The US Securities and Exchange Commission (SEC) and Commodities Futures Trading Commission (CFTC) have sued Winston Reed Investments LLC for forex fraud.
Forex Investment Company in trouble
The two regulators filed a federal lawsuit against Winston Reed Investments (WRI) and company VP Mark Pyatt. The lawsuit alleges that Pyatt solicited funds from victims to make investments in commodity and forex pools. He created a Ponzi-like scheme and scammed 19 customers while receiving $200,000 in funds.
The fraudulent scheme was operational between April 2017 and February 2019. Pyatt is not just the vice president but also an investment consultant for the company, also known as Daniel Randolph. He told investors that he is a successful trader while, in reality, he has lost all his money on his personal trades.
They also falsely told their customers that they offer safe investments to users alongside steady and guaranteed returns. The agency also alleges that the pool never generated the kind of returns they promise from trading forex instruments. In reality, he lost nearly all of the funds he got from pool participants.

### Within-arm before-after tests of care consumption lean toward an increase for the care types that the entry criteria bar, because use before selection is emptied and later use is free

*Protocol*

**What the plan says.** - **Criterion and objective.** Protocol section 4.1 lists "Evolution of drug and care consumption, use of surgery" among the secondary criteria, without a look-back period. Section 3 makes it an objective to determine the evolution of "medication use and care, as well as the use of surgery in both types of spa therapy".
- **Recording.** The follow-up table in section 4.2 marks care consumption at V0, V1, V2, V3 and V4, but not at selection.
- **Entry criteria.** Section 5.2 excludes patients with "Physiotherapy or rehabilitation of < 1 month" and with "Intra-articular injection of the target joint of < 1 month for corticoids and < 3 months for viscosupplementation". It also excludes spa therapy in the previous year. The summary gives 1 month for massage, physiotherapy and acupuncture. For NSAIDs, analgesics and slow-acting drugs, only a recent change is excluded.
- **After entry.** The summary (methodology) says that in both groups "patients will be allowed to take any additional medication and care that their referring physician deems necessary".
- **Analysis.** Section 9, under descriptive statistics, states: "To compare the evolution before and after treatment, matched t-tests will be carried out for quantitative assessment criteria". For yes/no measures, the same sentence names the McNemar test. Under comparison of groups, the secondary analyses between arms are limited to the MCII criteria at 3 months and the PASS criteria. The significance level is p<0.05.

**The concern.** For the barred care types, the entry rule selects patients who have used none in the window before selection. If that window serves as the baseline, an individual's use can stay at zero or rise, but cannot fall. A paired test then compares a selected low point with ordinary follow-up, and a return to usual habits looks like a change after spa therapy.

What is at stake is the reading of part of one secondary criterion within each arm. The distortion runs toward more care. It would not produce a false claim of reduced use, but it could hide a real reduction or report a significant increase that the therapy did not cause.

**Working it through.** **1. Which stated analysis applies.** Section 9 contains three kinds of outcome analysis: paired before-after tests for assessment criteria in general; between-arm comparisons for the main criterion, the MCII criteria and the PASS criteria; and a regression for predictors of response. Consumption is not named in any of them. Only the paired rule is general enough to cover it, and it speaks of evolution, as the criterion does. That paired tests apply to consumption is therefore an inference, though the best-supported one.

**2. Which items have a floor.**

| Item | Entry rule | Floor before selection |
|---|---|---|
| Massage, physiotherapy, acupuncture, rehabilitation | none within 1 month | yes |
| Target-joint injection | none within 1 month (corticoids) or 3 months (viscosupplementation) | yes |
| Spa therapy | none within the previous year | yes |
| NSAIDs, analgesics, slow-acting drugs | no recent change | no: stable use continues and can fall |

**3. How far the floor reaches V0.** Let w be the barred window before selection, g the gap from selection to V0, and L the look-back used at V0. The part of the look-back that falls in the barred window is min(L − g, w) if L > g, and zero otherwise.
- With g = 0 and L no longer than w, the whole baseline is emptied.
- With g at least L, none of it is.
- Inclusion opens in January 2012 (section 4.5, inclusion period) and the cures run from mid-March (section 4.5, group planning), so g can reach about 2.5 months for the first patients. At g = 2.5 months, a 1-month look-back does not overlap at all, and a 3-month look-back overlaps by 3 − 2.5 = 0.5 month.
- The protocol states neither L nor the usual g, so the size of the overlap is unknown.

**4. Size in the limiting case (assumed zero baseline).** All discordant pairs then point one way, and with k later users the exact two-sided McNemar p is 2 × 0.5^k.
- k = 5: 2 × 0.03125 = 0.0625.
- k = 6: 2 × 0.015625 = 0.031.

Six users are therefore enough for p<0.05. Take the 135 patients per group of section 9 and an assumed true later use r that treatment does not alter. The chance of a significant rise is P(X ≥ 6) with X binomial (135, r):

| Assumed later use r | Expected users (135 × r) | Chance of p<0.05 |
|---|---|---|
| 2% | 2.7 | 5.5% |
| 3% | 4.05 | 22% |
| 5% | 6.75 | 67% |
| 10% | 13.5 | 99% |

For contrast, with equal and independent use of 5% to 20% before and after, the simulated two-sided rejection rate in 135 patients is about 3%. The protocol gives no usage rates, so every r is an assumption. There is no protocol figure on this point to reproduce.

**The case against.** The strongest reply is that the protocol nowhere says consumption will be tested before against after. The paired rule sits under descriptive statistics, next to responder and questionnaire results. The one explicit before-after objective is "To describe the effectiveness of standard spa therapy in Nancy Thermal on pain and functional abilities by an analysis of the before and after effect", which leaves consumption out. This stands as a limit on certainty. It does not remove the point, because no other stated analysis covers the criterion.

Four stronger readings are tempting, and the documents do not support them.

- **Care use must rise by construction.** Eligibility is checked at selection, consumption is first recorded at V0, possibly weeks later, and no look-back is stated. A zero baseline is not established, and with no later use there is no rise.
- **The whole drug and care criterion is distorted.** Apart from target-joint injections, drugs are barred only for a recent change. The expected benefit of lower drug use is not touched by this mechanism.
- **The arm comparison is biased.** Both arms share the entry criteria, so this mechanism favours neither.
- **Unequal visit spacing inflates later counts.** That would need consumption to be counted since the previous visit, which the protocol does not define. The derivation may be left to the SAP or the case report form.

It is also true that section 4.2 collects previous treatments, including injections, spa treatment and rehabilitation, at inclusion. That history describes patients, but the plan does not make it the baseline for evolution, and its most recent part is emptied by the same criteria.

Pyatt continues touting his expertise
According to the regulators, the WRI and Pyatt continued incurring losses in their trades, but at the same time, they kept users in the dark. They sent their customers’ fraudulent account statements which showed massive profits between 19% and 86% per month. Pyatt initially said that he had made large returns while trading but later said that all the money was lost because his broker-dealer didn’t follow his instructions properly.
The CFTC said that WRI accepts client funds and trades which made them act like Eligible Contract Participants (ECPs). However, they did not have proper registration with the CFTC. The company and its VP spent $150,000 of the investors’ sums on their unrelated personal purchases. The regulators are now looking for full restitution to the defrauded pool investors, disgorgement of the ill-gotten gains and appropriate civil monetary penalties on the defendants.
The regulator also seeks a permanent ban on trading and registration of the defendants as well as a permanent injunction against future violations of the federal commodities laws.